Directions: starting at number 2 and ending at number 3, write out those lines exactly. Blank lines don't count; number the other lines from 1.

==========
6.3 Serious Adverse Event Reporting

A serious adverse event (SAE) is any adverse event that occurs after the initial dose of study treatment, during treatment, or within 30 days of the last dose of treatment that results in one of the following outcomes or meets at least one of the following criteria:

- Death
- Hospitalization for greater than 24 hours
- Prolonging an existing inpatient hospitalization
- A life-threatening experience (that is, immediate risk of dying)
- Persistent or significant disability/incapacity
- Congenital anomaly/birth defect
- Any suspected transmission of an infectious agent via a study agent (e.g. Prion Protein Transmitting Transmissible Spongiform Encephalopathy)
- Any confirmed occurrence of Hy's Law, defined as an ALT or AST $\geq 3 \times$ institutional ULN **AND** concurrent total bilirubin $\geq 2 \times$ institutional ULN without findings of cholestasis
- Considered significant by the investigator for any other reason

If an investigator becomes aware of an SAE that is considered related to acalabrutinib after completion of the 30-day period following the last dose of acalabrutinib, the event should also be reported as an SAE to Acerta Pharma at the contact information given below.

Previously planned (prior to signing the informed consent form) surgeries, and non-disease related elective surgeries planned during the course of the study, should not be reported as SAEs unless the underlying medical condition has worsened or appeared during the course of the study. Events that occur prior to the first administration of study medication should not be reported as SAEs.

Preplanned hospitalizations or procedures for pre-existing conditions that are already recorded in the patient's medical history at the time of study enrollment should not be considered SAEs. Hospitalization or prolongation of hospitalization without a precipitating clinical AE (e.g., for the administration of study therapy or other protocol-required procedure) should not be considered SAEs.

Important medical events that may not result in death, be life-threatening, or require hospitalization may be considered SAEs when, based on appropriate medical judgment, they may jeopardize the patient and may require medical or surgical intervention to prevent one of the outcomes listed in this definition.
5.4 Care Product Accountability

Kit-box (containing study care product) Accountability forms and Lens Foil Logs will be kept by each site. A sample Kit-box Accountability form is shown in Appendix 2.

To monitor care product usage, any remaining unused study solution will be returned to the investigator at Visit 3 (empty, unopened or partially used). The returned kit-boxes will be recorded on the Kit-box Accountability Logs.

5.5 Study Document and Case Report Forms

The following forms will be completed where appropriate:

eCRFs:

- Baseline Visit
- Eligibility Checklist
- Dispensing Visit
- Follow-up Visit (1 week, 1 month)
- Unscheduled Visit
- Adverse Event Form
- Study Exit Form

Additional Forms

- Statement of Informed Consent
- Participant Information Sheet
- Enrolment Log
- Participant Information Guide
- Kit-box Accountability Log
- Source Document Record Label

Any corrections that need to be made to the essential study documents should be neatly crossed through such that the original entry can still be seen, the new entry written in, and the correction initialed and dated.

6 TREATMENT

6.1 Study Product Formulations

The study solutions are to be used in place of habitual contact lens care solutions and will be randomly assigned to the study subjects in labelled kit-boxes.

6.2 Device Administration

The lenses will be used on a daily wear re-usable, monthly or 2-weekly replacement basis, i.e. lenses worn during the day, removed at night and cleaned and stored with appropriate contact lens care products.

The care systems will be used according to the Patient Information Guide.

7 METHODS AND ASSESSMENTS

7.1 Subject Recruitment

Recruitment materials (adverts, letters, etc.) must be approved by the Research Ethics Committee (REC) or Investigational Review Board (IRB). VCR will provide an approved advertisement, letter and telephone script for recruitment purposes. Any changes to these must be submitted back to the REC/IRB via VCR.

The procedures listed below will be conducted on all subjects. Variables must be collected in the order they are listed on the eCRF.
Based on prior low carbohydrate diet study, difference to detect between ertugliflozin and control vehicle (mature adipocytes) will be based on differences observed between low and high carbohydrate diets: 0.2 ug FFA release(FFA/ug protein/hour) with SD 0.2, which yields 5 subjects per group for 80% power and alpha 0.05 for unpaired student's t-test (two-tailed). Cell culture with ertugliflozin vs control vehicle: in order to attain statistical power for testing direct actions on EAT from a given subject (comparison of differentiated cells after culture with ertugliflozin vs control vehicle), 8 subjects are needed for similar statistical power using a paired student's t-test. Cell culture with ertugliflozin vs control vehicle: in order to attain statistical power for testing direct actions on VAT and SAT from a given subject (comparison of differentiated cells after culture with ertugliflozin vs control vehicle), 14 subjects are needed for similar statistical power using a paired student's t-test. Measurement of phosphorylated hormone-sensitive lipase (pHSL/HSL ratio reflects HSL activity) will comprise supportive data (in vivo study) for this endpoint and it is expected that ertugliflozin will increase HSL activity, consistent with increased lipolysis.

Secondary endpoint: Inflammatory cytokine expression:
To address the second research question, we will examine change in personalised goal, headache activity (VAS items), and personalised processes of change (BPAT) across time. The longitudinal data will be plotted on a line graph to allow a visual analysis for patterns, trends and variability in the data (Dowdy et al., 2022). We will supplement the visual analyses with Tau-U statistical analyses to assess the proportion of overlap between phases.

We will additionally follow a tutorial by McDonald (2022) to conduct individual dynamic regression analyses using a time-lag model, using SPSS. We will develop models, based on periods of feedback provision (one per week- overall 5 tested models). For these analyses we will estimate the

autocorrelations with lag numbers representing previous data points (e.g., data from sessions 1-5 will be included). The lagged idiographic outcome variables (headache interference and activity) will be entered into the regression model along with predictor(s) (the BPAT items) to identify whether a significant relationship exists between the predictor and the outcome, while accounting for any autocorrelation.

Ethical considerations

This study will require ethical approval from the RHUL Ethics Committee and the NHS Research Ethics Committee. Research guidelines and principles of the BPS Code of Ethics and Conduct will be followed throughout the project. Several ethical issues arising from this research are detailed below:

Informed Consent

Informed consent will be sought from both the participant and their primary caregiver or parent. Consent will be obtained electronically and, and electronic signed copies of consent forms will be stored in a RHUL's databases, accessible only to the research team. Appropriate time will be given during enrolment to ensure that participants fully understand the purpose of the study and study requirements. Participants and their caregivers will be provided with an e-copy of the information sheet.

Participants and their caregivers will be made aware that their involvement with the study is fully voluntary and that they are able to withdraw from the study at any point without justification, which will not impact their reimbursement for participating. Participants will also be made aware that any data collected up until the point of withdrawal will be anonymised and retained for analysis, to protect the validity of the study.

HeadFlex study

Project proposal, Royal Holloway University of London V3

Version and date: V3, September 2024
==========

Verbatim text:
A serious adverse event (SAE) is any adverse event that occurs after the initial dose of study treatment, during treatment, or within 30 days of the last dose of treatment that results in one of the following outcomes or meets at least one of the following criteria:

- Death